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Airport Commission honors Fox at final council meeting

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By CONNIE ESH
The Wilson Post

Outgoing Lebanon Mayor Don Fox was honored with a resolution from the city’s Airport Commission honoring him for his 15 years of support for the airport.

Airport Commission Chairman T.O. Cragwall presented the resolution to Fox at the beginning of Tuesday night’s regular Lebanon City Council meeting.

Fox said felt the Airport Commission deserved the credit for improvements made at the facility.

Later, the mayor thanked all the city employees who he said had made his tenure a pleasure.

“They deserve all the credit,” he said. “I haven’t picked up a shovel in years, except in my garden, but they do every day.”

He added that what makes Lebanon a good city to live in is the service offered by the employees and by the council. “It’s a team effort,” he said.

Ward 6 Councilor Kathy Warmath agreed, noting “It’s really a ‘we’ thing.”

Ward 5 Councilor Haywood Barry said he thought Fox had lived up to the Jaycees creed, “Service to humanity is the best work of life.”

All the councilors agreed that meetings wouldn’t be the same without Fox. The new mayor, Philip Craighead, takes office in a ceremony at 6 p.m., Friday, Dec. 5 at City Hall.

During the business portion of the meeting, council voted unanimously to amend the city sign ordinance to require all electronic signs which are near residential areas to be turned down to lower light and only display a static message at night.

Council took the action at Tuesday night’s regular meeting.

Several residents spoke in favor of the changes and one man, the pastor of The Sanctuary on Leeville Pike, Pastor Daniel Stirneman, asked for an amendment, allowing churches and schools to have a scrolling single line/one color message with time and temperature run through the night.

Ward 4 Councilor Joe Hayes proposed an amendment to allow churches and schools to do as the minister requested, it failed for lack of a second.

The council also set a work session to discuss budget issues for Monday, Dec. 22 at 5 p.m. Mayor Pro Tem William Farmer told the council that the city’s cash on hand had fallen from $20.617 million at the end of September to $16.967 million at the end of October. He also pointed out that the city’s general fund was actually in the red as of the end of October.

It had been $1,011 million in the black in September, but had fallen to a negative $139,302 by Oct. 31.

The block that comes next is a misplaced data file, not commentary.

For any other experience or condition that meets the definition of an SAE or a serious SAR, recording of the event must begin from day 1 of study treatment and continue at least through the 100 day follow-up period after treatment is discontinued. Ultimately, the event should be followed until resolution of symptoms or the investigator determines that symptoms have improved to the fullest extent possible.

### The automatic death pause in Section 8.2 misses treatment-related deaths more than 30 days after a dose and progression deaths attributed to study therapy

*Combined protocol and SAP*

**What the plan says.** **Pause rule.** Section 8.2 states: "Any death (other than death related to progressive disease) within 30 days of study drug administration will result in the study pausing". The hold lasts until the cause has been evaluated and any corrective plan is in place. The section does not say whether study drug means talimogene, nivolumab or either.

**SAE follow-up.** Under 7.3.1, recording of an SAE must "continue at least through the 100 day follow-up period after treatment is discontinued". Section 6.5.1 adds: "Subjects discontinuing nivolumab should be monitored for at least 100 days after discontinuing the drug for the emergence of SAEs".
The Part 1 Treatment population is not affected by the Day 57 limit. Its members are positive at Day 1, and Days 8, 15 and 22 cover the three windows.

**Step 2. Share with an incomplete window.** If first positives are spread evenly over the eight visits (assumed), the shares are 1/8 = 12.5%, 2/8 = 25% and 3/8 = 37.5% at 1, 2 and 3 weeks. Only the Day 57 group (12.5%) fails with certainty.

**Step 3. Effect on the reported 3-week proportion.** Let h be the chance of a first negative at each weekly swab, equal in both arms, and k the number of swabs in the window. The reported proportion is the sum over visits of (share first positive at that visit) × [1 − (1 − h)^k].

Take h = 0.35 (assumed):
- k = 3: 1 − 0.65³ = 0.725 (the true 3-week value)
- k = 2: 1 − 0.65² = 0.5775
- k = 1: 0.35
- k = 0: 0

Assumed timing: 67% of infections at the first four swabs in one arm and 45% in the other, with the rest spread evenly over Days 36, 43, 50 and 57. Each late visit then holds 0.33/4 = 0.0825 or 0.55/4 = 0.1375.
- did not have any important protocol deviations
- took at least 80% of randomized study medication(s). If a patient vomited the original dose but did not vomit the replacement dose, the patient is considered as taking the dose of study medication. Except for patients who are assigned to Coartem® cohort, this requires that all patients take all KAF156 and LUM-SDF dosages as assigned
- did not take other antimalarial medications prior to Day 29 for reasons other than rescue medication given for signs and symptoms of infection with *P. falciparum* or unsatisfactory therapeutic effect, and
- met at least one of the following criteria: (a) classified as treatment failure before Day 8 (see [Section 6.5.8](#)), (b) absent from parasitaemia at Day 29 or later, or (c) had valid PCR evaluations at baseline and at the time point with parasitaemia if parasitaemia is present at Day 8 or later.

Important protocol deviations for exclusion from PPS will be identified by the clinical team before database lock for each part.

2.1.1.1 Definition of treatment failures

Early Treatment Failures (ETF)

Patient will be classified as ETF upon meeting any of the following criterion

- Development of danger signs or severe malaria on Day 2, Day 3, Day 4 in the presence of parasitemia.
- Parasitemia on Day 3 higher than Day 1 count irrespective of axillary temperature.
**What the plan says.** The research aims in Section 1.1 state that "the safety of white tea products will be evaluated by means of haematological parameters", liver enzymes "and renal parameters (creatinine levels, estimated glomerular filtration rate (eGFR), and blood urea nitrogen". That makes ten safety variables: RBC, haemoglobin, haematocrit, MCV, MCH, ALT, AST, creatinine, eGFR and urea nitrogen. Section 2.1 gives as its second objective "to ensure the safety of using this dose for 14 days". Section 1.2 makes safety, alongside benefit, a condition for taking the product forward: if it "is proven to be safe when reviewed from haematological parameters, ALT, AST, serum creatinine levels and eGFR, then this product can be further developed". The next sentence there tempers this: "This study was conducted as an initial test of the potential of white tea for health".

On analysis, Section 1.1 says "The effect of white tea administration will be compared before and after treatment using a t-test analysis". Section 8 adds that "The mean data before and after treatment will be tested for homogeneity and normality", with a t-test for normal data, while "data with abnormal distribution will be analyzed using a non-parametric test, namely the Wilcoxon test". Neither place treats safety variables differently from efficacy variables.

He asked that all department heads look for ways to cut back and get the city back in the black. He also said he wanted department heads to attend the meeting on Dec. 22 with figures to show the council where their departments were financially now and where they expected to be by June 2009.

In addition to stating her support for the sign ordinance, Ward 6 Councilor Kathy Warmath said she thought part of the budget solution might be to start charging fees for the use of the James E. Ward Agricultural Center. She pointed out that the city supplies police and maintenance services for the center, which cost the city money.

The ordinance to allow the city to apply for a State Industrial Access Grant to build an access road for the proposed Bible Park, faces some opposition from Ward 1 Councilor Alex Buhl and Ward 2 Councilor Kevin Huddleston.

Huddleston moved to defer action on the resolution and Buhler seconded, but Huddleston agreed to withdraw his motion after Warmath and Farmer proposed an amendment which made it clear that resolution did not commit the city to fund any amount not covered by the grant.

The council also approved an Incentive Package for CoreTech Park and agreed to administer State Grant Funds for that project.

Ordinances annexing property on Quarry Loop Road and zoning it SP (Specific Plan) also passed. The property is owned by General Contractors, Inc. which plans to use it for storing building materials and equipment and possibly for a contractor’s office.

Staff Writer Connie Esh may be contacted at cewrites@wilsonpost.com.

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